Winter 2017 was when Apocalypse Cow’s Steam page went live, describing itself as a Tarantino produced Pixar animated film. That means mayhem; absurd gunfights, slow-mo fireworks, rapidly erratic character dialogues and Samuel L. Jackson.
Cartoony visuals for the kids. The script’s pretty out there as well; think a fantasy game world of much joy before things go horribly wrong. The teaser mentions something about CandyWorld’s inhabitants playing gods and the tyranny of one Cow of The Apocalypse known as The Jaeger, while now an electric storm is brewing because some mistakes can’t be undone.
I don’t know what that means but it’s enough to have Penny, a mildly unhinged member of the Game Walker species, set out to find her friend’s missing robotic cow from across CandyWorld. That sounds like something Tarantino would cook up alright, especially with the quality voice acting and music of the trailer, but developer Monsters hasn’t been very impressed with itself.
So after announcing Apocalypse Cow’s Xbox One release in the month of March, it dropped off the radar, ceased all marketing communications, and decided upon a narrative rewrite. In a nutshell, it’s being expanded in scope to the point where the game now features new weapons, abilities, strategic boss fights, sentient worlds and plenty of Hollywood storytelling material.
Plus a skip button if you don’t believe them. The team’s most recent announcement after the public hiatus, dated 22nd August, also describes more than 10+ hours of content as opposed to the game’s previous 5-6.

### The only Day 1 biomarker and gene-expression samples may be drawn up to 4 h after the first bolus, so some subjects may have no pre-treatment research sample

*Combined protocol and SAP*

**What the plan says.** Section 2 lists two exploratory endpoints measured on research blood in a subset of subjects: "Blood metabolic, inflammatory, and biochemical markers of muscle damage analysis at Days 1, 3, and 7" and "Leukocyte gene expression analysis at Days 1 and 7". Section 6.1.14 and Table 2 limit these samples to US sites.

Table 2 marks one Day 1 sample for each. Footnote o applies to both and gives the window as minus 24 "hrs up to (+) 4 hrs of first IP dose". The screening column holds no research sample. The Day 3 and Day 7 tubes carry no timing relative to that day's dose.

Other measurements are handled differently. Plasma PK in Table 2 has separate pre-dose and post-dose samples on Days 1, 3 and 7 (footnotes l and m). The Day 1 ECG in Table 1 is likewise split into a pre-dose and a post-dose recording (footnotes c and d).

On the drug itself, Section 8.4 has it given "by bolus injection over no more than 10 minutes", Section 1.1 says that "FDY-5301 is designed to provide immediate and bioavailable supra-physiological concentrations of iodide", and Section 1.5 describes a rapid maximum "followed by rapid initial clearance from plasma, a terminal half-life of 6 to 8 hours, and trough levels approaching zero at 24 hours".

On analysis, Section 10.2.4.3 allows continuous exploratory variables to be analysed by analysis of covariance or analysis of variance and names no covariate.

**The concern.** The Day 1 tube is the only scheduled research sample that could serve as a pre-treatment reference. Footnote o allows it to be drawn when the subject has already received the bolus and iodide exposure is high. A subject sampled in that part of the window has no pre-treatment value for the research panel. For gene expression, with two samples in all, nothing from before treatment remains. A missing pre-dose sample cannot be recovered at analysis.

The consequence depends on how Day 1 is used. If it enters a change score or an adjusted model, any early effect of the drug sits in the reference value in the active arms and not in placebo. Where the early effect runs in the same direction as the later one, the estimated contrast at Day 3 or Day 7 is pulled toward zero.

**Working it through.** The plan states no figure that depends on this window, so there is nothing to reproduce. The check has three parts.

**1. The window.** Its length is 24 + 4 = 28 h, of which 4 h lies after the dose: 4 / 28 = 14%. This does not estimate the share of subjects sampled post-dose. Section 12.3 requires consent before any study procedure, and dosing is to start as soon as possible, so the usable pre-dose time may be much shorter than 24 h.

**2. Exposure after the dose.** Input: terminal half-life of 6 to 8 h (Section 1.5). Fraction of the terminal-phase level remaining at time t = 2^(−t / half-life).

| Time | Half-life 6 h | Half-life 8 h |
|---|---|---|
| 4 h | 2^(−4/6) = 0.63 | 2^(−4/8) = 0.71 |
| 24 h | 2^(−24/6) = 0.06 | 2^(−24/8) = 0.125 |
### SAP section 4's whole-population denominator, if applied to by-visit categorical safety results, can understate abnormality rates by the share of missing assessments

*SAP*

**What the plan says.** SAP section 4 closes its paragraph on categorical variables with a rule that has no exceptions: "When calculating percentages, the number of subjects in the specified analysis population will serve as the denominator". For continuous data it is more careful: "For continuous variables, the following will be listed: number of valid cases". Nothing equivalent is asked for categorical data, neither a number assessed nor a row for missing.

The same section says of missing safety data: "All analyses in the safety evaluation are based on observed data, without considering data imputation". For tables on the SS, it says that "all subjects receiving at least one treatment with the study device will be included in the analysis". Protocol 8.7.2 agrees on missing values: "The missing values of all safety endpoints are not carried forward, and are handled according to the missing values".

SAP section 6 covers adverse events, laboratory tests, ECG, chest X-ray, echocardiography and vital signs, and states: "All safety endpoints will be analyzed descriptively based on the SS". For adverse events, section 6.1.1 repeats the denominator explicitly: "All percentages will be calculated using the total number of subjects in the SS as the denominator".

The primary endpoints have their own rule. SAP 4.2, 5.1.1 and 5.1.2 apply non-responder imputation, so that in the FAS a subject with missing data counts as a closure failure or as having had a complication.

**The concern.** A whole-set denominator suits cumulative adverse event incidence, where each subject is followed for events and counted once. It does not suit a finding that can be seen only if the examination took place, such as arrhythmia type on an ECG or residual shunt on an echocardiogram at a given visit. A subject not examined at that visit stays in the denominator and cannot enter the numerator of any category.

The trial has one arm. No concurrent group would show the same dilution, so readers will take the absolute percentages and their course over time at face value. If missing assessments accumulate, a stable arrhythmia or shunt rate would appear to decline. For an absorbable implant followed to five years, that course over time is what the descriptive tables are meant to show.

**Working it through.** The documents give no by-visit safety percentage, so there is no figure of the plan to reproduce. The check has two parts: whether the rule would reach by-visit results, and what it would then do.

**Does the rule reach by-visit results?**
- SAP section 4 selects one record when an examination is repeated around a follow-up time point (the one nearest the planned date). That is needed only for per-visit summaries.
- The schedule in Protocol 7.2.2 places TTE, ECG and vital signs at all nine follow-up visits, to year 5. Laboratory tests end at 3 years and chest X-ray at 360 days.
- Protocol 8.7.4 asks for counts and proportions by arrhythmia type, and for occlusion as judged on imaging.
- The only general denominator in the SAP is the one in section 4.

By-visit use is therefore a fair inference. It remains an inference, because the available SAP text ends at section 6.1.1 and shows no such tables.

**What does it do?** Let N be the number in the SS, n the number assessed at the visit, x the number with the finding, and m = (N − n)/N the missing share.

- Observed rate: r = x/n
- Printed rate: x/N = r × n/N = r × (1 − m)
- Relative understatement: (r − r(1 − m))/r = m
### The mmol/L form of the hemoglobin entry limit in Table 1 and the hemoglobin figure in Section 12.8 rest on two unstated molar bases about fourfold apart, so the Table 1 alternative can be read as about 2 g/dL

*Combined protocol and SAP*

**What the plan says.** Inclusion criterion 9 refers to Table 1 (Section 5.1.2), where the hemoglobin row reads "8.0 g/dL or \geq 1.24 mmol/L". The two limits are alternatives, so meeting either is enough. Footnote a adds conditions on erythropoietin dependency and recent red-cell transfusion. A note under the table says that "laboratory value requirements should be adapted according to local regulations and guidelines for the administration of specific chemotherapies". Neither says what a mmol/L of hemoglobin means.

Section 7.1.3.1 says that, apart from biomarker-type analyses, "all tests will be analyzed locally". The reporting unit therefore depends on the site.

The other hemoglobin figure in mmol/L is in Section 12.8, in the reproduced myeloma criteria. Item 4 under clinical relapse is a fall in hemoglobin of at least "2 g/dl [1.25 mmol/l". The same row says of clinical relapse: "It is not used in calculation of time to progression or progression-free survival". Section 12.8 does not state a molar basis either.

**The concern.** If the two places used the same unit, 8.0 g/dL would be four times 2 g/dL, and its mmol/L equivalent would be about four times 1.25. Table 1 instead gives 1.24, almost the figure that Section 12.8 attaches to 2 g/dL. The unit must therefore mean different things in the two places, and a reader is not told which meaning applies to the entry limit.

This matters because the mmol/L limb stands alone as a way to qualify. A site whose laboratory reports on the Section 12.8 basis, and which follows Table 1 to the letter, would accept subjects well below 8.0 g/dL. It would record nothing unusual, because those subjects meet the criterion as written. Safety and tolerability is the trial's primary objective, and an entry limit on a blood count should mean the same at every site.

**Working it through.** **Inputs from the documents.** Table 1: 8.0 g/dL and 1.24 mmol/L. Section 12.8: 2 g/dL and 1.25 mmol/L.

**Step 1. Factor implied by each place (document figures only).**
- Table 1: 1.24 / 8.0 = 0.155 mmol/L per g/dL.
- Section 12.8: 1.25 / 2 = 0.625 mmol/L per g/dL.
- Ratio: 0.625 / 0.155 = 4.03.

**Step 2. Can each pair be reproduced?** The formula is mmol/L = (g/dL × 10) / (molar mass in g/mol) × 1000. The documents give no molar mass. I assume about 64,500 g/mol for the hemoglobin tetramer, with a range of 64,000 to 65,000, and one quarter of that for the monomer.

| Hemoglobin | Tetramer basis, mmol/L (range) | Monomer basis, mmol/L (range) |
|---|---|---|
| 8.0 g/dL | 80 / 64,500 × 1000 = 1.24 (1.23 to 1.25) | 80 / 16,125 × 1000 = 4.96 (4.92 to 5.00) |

As for the game-play features themselves, Apocalypse Cow features – or at least featured – the ability to freeze time. Nothing unusual if I’m terribly frank, with the usual assortment of weapons, hardcore difficulty and co-operative game-play even.
Action was additionally described as part-comedic, part-chaos – where each battle was a carefully planned puzzle, non-penalizing, and demanding of greater dexterity, sharper platforming and humor than your typical side scroller.
All of this is subject to change now more than ever, which is all the more interesting considering this isn’t the first time Apocalypse Cow has undergone a rewrite of sorts. See for instance the game’s 2014 Greenlight pitch, where it read, sounded and looked like something else.
Which isn’t a bad thing, yes? You can follow along by adding it to your Steam wish list thing.